1949 ● Junior Braithwaite / (Franklin Delano Alexander Braithwaite) → Co-founding member and vocals for roots reggae The Wailers, left Jamaica in 1964 to pursue a medical career in Chicago, returned in 1984 for a Wailers reunion album and tour, murdered on 6/2/1999, age 50
1950 ● Pip Pyle / (Phillip Pyle) → Journeyman drummer for several Canterbury-scene psych-art-jazz-prog rock fusion bands over a 40 year career, including Gong, Hatfield And The North, In Cahoots and National Health in the 60s and 70s, collaborated with multiple artists in various progressive and experimental music projects, died on 8/28/2006, age 56
1951 ● Steve Gatlin → Elementary school teacher turned country music singer, first with Tammy Wynette‘s band and later with brothers Larry and Rudy in Grammy-winning sibling trio The Gatlin Brothers, “Houston (Means I’m One Day Closer To You)” (Country #1, 1983) and 16 other Country Top 10 hits in the 80s and 90s, issued two albums as a solo artist and currently tours as a motivational speaker
1951 ● Graeme Kelling → Guitarist in Scottish indie pop-rock Deacon Blue, “Real Gone Kid” (UK #8, 1988), died from pancreatic cancer on 6/10/2004, age 53
1952 ● Gary Moore → Guitarist for Irish blues-rock band Skid Row, plus three short stints with hard rock Thin Lizzy, “Waiting For An Alibi” (UK #9, 1979), solo, “Still Got The Blues” (Mainstream Rock #9, 1990), found dead in his vacation hotel room in Spain on 2/6/2011. age 58
1958 ● David Roback / (David Edward Roback) → Guitarist, singer, songwriter and founding member of indie pop-rock duo Mazzy Star with vocalist Hope Sandoval, their lean, reverb-heavy sound and dreamy vocals became critic and cult favorites but produced only one broad hit, “Fade Into You” (#44, Modern Rock #3, 1994), prior to forming Mazzy Star played in 1980s L.A.-based “paisley underground” bands Rain Parade, Rainy Day and Opal, during a Mazzy Star hiatus in the 90s produced songs for Beth Orton and Maggie Cheung and performed with Bert Jansch, released a final EP with Sandoval as Mazzy Star in 2018, died from metastatic cancer on 2/24/2020, age 61.
1962 ● Craig Adams → Bassist and songwriter for goth-rock The Sisters of Mercy, then hard rock/metal revival The Cult, “Fire Woman” (Mainstream Rock #4, 1989) and The Mission, “Deliverance” (Mainstream Rock #27, 1990),
1963 ● David Gavurin → Guitarist for Brit alt-indie-rock The Sundays, “Here’s Where The Story Ends” (Modern Rock #1, 1990)
1963 ● Nigel Preston → Founding member and drummer for post-punk/goth rock The Cult, “She Sells Sanctuary” (UK #15, 1985), fired from the band for erratic behavior, worked with Nile Rodgers and DeLuca before a prison stint for armed robbery, died from a drug overdose on 4/1/1992, age 29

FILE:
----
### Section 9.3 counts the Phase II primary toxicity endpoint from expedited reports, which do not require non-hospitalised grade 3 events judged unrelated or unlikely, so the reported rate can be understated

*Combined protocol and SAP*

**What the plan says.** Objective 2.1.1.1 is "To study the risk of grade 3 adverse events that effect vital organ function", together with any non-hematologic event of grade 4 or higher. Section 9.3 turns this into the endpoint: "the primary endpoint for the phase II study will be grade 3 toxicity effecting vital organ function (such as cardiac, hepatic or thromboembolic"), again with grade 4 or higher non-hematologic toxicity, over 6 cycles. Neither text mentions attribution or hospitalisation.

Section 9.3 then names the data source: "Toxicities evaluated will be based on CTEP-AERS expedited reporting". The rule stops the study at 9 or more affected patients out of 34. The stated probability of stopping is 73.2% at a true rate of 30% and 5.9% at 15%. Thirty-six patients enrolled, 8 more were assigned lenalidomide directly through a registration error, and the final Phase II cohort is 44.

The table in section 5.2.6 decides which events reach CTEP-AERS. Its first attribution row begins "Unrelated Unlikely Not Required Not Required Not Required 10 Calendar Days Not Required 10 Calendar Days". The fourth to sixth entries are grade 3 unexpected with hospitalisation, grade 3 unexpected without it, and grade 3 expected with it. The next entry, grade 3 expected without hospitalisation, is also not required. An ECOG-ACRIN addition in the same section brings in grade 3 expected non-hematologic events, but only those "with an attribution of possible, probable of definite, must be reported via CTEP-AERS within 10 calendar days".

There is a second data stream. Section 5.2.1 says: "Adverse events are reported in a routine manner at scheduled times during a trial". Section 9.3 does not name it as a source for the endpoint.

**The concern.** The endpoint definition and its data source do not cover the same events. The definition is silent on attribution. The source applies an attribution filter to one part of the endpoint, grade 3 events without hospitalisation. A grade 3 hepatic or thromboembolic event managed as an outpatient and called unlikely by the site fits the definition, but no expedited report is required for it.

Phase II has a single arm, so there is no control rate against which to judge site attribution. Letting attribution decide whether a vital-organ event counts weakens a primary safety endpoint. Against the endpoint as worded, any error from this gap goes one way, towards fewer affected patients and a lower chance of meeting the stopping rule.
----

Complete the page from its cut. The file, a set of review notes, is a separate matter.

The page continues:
1966 ● Mike Starr → Original bassist for alterna-metal/hard rock Alice In Chains, “No Excuses” (Mainstream Rock #1, 1994), died from an apparent methadone overdose on 3/8/2011, age 44
1968 ● Mark Yates → Guitarist for hard rock/heavy metal Terrorvision, “Tequila” (UK #2, 1999)
1970 ● Mix Master Mike Schwartz / (Michael Schwartz) → DJ for hardcore punk then blue-eyed hip hop masters the Beastie Boys, “Fight For Your Right” (#7, 1987)
1972 ● Jill Scott → Actress (as Big Mama Thornton in Hounddog, 2007), poet, songwriter and R&B/soul singer, “A Long Walk” (#43, R&B #9, 2001)
1972 ● Magnus Sveningsson → Bassist for Swedish pop-rock The Cardigans, “Lovefool” (#1, 1996)
1973 ● Kelly Price → R&B/pop singer, backing vocals for Mariah Carey, Aretha Franklin, Faith Evans, Mase and Notorious B.I.G., and solo, “Friend Of Mine” (#12, 1998)
1974 ● Andre Dalyrimple → Vocals for urban R&B/dance-club brother quartet Soul For Real, “Candy Rain” (#2, 1995)
1975 ● Phil A. Jimenez → Vocals and percussion for post-grunge Wheatus, “Teenage Dirtbag” (Modern Rock #7, 2001)
1978 ● Lemar Obika → Brit R&B/soul-pop singer, appeared on BBC TV talent show Fame Academy, “Dance (With You)” (UK #3, 2002)
1980 ● Johnny Borrell → Guitar and vocals for Brit-Swede indie pop-rock Razorlight, “America” (UK #1, 2006)

April 05
1906 ● Lord Buckley / (Richard Myril Buckley) → Sophisticated and influential Beat poet, comedian, stage performer, spoken word recording artist and proto-rapper, influenced Lenny Bruce, Wavy Gravy, George Harrison, Bob Dylan and Jimmy Buffett, died following a stroke on 11/12/1960, age 54
1911 ● Goddard LiebersonColumbia Records executive responsible for introducing the long-play record (LP) at the label in the early 50s, served as president of Columbia/CBS from 1956 to 1971 and from 1973 to 1975 and as president of the Recording Industry Association of America from 1964 to 1977, died from cancer on 5/29/1977, age 66
1922 ● Gale Storm / (Josephine Cottle) → TV star in early sitcom My Little Margie (1952-1955) and pop vocalist with three Top 10 hits, including a cover of early rock ‘n’ roller “I Hear You Knockin'” (#2, 1956), found bit parts on TV in he 80s and acted in regional theater, died from natural causes on 6/27/2009, age 87